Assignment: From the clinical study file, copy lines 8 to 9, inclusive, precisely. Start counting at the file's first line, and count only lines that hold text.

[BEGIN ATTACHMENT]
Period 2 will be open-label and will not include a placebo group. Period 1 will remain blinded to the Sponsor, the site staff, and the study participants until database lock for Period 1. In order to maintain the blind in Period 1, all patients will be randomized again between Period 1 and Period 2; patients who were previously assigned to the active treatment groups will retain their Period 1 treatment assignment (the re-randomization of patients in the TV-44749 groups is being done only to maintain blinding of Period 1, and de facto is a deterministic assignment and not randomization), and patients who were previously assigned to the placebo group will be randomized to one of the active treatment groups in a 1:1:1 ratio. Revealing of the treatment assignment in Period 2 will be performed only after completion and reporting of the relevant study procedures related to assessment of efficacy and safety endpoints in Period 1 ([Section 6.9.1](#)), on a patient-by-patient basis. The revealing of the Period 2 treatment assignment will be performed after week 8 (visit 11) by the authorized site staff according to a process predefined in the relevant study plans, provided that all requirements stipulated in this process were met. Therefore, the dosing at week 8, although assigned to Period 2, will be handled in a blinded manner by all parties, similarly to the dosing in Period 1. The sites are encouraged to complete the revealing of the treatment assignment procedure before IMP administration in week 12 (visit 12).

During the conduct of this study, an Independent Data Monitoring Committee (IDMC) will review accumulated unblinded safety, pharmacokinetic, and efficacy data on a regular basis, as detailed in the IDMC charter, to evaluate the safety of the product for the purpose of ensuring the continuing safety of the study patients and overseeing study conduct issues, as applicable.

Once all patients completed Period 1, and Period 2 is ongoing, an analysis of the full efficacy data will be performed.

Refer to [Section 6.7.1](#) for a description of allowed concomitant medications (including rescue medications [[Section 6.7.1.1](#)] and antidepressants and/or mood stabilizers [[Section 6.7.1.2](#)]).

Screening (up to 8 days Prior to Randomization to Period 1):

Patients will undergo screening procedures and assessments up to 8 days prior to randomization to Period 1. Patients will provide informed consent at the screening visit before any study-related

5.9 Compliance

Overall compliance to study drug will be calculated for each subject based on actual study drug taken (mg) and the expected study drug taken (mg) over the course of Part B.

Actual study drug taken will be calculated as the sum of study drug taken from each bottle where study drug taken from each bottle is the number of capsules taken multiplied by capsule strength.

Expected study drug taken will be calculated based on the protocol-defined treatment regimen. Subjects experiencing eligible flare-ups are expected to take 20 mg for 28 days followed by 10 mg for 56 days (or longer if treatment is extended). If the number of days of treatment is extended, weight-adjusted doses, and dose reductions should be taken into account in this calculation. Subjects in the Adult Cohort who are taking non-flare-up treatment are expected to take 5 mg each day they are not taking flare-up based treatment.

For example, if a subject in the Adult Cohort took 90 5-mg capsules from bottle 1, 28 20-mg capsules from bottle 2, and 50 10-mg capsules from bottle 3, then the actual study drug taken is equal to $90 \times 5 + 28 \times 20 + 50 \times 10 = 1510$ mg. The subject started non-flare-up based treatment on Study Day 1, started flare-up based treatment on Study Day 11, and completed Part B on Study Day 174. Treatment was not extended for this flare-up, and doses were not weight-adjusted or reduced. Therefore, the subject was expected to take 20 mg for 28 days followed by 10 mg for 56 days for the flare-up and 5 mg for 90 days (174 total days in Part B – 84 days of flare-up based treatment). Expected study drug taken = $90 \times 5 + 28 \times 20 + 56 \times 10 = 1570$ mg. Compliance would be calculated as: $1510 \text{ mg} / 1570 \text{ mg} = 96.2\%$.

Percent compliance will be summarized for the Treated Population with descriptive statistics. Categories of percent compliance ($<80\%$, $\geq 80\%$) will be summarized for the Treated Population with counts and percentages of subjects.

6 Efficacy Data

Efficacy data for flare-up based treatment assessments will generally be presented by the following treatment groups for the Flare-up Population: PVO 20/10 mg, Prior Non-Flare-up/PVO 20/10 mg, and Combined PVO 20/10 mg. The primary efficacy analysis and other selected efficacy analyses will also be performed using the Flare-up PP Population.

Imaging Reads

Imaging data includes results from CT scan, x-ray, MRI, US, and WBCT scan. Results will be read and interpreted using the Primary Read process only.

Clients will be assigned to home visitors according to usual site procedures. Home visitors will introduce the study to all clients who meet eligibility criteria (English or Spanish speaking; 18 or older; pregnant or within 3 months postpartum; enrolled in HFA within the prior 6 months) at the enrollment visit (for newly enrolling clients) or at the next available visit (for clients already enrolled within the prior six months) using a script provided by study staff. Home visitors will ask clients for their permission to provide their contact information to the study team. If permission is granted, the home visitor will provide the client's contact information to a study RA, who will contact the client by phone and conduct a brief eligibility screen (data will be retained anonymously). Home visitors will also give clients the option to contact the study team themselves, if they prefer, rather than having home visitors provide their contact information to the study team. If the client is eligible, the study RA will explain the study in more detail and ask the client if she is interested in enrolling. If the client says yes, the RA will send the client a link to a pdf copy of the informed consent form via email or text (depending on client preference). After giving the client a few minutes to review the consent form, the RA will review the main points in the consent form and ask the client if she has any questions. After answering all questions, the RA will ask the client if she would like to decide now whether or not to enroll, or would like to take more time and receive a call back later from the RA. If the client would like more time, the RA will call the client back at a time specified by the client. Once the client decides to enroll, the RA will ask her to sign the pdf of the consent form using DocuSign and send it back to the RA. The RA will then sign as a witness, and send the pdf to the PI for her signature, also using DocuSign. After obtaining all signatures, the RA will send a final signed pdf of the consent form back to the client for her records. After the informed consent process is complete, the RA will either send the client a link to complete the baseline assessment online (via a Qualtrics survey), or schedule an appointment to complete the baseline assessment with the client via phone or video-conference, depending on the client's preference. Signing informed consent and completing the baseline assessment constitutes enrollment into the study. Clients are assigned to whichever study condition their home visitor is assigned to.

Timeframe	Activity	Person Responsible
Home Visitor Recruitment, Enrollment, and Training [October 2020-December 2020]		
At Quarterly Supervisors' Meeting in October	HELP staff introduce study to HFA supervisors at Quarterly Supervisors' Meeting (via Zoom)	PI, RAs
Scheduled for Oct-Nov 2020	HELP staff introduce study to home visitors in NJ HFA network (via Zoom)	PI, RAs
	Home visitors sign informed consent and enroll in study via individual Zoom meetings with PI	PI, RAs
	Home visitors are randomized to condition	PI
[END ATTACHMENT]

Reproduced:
Overall compliance to study drug will be calculated for each subject based on actual study drug taken (mg) and the expected study drug taken (mg) over the course of Part B.

Actual study drug taken will be calculated as the sum of study drug taken from each bottle where study drug taken from each bottle is the number of capsules taken multiplied by capsule strength.